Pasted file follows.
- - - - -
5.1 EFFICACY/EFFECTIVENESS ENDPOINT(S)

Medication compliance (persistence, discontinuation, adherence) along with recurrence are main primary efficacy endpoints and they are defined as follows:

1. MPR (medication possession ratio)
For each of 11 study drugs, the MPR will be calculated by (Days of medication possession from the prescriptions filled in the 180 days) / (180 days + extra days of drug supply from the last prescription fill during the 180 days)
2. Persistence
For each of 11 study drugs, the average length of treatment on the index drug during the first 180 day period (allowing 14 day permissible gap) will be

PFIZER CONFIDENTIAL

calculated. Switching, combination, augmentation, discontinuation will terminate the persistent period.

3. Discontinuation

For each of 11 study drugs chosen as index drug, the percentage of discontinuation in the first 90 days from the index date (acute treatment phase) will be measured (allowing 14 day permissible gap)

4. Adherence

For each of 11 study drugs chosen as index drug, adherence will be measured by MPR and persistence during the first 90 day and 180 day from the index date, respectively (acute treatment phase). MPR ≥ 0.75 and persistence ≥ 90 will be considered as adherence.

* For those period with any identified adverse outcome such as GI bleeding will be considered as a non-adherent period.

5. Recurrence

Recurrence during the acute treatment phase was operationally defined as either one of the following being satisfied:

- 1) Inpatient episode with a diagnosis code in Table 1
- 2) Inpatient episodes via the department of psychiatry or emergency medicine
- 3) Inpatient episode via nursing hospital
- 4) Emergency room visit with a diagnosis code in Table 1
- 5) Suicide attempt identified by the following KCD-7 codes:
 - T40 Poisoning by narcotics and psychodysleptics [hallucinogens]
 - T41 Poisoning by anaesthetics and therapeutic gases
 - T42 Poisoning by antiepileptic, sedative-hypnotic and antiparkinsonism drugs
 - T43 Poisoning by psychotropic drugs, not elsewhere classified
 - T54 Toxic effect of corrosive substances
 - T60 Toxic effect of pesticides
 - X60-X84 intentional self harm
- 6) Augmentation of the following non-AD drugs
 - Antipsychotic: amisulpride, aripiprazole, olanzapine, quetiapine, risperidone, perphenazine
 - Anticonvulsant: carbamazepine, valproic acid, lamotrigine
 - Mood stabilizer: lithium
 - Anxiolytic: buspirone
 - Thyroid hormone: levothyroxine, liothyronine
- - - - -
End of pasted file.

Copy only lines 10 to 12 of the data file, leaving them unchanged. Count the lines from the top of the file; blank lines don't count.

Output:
For each of 11 study drugs chosen as index drug, the percentage of discontinuation in the first 90 days from the index date (acute treatment phase) will be measured (allowing 14 day permissible gap)

4. Adherence

For each of 11 study drugs chosen as index drug, adherence will be measured by MPR and persistence during the first 90 day and 180 day from the index date, respectively (acute treatment phase). MPR ≥ 0.75 and persistence ≥ 90 will be considered as adherence.